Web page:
Oh, and if you have any questions about anything you see in these pictures, just give me a shout and I'll do my best to help!

Wishing you all a wonderful weekend!

Niki

This post is sponsored by Nordal. However, all words are my own and I only ever work with brands I love and think you will too. Thank you for supporting the wonderful businesses that make My Scandinavian Home possible.

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Before & After: A Swedish Fire Station becomes a Family Summer Home

I've shown many awe-inspiring homes on My Scandinavian Home over the past decade (yes - it'll be ten years since I started this blog in November!), but I've never featured a converted fire station! When Swedish pair Petra and Anders Jönsson turned 50 they felt like doing something a little crazy. The answer came in the form of a dilapidated fire station in Stora Köpinge, Skåne - which they spotted for sale online for a cool 750,000 SEK (€75,000 / 89,000 USD). The pair had the vision of transforming the four-storey property into a summer holiday home for themselves and their five children - a perfect weekend and holiday retreat from everyday life in Stockholm. The project quickly drew the attention of popular Swedish TV program Husdrömmar, who followed the entire renovation. Ready to find take a look?

Exterior Before



The fire station was built in the 1930s for the purpose of serving Stora Köping, a village in the beautiful region of Österlen in South Sweden. The couple had grand plans for the property, including changing the colour of the exterior, but planning permission restrictions meant the existing facade should remain relatively untouched. Instead, they freshened up the exterior and replaced the double doors (previously used for the fire engine) into glass doors. 

Exterior after

The pair also added an extension onto the rear to make space for a dining room and also replaced the back of the tower with glass windows - weighing 800 kg each!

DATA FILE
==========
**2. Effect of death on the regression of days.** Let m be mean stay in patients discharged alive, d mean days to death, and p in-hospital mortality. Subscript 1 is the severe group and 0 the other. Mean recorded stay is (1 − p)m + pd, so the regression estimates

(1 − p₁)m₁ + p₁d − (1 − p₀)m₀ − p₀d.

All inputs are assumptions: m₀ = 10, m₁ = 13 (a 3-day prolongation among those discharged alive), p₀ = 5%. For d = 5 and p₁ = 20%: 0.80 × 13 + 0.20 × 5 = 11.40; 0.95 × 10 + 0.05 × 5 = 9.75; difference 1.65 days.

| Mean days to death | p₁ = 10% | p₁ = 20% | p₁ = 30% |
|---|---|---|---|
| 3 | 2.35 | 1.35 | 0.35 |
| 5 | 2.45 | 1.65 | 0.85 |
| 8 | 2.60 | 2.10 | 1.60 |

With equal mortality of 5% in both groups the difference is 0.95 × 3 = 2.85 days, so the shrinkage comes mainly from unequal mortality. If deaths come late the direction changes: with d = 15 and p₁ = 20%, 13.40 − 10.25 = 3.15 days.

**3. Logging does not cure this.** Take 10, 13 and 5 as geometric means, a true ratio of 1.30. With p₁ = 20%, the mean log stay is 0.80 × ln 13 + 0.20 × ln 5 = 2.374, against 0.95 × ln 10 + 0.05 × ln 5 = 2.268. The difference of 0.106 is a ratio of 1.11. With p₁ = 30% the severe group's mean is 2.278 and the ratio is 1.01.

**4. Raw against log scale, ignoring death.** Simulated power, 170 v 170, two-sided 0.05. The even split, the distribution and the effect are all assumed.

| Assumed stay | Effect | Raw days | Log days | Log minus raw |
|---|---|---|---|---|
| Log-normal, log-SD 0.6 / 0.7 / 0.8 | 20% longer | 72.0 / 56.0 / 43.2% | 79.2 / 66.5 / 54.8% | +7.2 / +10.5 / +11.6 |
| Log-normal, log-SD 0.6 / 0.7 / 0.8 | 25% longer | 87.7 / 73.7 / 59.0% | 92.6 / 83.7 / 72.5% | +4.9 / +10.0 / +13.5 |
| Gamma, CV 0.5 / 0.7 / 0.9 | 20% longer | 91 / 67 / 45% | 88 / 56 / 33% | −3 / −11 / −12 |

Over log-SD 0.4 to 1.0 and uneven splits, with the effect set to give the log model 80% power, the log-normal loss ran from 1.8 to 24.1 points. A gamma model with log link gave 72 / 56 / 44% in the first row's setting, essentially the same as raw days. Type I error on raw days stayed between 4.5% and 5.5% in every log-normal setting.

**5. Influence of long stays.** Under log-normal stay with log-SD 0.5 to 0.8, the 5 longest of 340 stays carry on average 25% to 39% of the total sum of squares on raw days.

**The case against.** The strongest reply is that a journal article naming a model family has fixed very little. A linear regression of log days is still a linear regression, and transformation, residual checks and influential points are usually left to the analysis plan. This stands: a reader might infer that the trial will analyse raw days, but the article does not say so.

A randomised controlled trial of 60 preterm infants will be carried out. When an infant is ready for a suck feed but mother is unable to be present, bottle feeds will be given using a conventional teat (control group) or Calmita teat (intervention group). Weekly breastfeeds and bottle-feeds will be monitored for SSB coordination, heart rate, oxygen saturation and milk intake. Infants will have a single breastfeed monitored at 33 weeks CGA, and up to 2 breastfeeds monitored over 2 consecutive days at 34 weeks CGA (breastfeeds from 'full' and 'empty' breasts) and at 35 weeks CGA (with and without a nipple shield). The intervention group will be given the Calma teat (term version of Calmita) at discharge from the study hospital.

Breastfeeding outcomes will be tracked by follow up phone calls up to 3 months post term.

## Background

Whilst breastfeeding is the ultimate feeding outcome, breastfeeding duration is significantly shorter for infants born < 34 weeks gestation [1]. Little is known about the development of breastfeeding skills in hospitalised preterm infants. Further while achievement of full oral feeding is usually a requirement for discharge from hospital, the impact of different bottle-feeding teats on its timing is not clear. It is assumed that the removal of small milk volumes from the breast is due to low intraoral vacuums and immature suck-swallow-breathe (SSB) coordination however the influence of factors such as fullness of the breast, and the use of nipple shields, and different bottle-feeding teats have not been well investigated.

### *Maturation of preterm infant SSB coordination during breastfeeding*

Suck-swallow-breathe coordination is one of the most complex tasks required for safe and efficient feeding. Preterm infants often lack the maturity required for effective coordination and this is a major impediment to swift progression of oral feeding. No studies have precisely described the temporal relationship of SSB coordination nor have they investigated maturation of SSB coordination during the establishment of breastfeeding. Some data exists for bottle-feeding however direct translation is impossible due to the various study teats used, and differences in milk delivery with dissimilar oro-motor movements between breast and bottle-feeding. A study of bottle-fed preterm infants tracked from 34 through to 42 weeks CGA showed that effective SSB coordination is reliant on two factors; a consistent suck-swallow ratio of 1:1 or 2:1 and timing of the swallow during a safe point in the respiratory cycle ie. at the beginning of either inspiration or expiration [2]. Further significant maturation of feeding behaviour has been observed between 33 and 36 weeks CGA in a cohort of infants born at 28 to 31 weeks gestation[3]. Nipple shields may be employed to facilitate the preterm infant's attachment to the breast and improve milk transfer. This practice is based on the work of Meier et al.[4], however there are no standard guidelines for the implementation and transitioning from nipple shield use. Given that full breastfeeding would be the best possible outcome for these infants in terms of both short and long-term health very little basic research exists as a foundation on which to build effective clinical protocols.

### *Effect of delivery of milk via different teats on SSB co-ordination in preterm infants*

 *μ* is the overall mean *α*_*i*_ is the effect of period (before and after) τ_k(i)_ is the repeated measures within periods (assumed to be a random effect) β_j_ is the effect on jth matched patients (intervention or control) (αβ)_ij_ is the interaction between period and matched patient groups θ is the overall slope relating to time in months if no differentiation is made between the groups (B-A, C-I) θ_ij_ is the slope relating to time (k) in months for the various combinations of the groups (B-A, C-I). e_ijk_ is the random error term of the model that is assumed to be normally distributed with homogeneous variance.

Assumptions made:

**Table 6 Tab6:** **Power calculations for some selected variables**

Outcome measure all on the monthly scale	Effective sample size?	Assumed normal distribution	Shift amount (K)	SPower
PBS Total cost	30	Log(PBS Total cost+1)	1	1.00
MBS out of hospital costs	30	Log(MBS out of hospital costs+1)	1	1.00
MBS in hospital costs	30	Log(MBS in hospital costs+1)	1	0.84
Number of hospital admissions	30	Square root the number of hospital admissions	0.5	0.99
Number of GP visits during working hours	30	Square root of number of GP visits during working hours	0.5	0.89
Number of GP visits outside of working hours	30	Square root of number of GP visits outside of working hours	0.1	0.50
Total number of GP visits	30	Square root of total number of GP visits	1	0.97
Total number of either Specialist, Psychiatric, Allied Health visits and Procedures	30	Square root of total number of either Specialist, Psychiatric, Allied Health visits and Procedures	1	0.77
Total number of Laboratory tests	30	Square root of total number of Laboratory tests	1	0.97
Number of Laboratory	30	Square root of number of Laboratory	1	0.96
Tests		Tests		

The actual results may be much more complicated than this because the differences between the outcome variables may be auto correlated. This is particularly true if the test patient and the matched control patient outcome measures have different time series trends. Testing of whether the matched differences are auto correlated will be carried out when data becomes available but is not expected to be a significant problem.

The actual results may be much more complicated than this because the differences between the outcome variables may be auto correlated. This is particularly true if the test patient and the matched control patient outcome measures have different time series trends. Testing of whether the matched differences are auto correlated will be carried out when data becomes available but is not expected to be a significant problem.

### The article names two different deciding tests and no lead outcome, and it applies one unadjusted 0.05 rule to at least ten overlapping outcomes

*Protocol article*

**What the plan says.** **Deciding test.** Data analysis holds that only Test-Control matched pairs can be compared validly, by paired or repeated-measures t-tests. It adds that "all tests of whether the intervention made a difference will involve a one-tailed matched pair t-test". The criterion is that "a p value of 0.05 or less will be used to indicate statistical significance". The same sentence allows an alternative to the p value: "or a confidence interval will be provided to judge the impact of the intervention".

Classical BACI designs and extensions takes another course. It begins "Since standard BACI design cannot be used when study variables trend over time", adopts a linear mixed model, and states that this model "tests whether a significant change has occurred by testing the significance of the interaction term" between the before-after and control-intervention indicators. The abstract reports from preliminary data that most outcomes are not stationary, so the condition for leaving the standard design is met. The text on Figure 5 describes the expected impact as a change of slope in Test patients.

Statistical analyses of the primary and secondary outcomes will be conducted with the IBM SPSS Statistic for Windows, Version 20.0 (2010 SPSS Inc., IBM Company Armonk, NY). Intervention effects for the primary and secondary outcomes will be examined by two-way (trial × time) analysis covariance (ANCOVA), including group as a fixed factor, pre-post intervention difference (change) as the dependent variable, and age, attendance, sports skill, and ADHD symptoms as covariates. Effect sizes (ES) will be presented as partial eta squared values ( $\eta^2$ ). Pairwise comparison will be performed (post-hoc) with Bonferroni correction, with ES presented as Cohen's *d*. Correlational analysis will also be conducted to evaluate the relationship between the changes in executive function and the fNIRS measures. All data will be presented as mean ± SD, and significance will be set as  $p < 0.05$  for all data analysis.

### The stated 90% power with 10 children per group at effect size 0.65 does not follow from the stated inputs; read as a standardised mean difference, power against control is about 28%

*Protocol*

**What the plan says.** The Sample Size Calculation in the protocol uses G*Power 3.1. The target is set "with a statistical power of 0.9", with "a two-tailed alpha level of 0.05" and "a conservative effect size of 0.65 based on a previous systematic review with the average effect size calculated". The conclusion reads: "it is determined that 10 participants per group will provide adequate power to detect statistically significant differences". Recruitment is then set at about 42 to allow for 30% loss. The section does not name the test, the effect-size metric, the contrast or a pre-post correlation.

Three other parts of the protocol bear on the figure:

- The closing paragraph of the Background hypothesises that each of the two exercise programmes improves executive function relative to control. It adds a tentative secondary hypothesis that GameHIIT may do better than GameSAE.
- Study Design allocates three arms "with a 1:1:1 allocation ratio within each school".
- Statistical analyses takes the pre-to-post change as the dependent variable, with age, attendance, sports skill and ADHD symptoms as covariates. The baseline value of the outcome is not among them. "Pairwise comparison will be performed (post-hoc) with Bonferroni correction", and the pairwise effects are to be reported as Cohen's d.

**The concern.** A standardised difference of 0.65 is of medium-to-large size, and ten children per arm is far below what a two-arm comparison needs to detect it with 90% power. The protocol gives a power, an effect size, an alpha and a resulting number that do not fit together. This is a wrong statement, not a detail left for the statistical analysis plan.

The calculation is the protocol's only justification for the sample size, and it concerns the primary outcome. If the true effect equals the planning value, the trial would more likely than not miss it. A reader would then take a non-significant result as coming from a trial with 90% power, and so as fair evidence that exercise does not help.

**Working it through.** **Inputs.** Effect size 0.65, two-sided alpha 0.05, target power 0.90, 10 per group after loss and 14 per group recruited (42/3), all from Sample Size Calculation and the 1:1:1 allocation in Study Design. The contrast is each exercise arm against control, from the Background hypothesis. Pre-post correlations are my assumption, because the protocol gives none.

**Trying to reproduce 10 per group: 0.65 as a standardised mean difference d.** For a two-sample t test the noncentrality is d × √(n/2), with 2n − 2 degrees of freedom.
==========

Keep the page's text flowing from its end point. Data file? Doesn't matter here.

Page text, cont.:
Interior before

When the couple acquired the property, the interior was basic to say the least! The ground floor hadn't been touched since its days as a fire station, while the tower was a corrugated iron shell with a ladder.  


The floorplan

The property is four storeys high, which the couple planned on converting into a living area, sleeping quarters, a bathroom and lounge area. 

Interior after

Underfloor heating was installed and the ceiling was knocked through to create a beautiful, light-filled living space.  The pair decided to keep the decor simple and pared-down and used neutral tones throughout. 

Stairs were added to the left of the property (rather than centrally placed) in order to make space for a kitchen. A trap door which gives access to extra storage. 


The family enjoy uninterrupted views of the Österlen countryside to the rear of the property. 

Wooden stairs add warmth and a contemporary touch to the tower - and are a major improvement on the rickety ladders! 

Although small, the bedrooms feel spacious thanks to large windows. 

The top floor has been converted into a 3 metre x 3 metre lounge area in which to chill! 

How fantastic!! 

There's no denying that this was an incredibly brave move and required a copious amount of work (and money) - but the results are worth it. After all, not many people can say they live in a converted fire station! 

Could you imagine taking on a project like this? 

Live in Sweden? You can view the entire project on SVT here. Otherwise, see more pics over at @brandstaionenstorakopinge

Did I mention that Petra and Ander's home in Stockholm is in a converted water? Perhaps that's a tour for another day! 

Up for a little more inspiration today? Take a look back at these fabulous property conversions: 


There are plenty more incredible before and after projects in this archive too! 

Wishing you a wonderful day - I hope the sun is shining for you. 

Niki

Photography: all photos courtesy of Petra and Anders (@brandstaionenstorakopinge) with the addition of two photographs taken by Lina Östling and Mari Strenghielm. The floorplan is courtesy of SVT / Husdrömmar